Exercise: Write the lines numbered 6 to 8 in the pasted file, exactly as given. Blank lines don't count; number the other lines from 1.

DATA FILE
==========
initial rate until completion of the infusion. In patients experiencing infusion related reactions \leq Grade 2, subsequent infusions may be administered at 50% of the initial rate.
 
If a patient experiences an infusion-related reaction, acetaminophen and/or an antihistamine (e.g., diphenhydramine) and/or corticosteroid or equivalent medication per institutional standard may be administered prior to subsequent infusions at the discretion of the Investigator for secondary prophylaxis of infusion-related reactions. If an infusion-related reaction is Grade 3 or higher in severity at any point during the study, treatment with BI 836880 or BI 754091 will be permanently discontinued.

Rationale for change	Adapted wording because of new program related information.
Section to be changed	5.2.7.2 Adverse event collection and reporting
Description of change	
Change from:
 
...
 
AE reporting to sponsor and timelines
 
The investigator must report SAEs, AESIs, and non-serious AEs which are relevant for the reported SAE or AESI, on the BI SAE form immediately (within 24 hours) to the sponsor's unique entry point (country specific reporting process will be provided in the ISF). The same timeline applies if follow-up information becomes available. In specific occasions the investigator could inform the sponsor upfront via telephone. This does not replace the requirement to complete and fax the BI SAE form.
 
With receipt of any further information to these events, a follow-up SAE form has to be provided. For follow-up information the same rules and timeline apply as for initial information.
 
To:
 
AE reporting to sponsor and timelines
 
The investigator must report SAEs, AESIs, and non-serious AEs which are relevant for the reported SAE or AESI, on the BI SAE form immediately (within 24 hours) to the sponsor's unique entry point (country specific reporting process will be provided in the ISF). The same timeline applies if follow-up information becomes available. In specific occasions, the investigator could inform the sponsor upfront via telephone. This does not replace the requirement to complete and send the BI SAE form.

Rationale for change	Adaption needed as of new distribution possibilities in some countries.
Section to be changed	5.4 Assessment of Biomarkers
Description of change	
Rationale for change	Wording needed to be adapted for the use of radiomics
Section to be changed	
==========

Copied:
Change from:
 
...
 
AE reporting to sponsor and timelines
 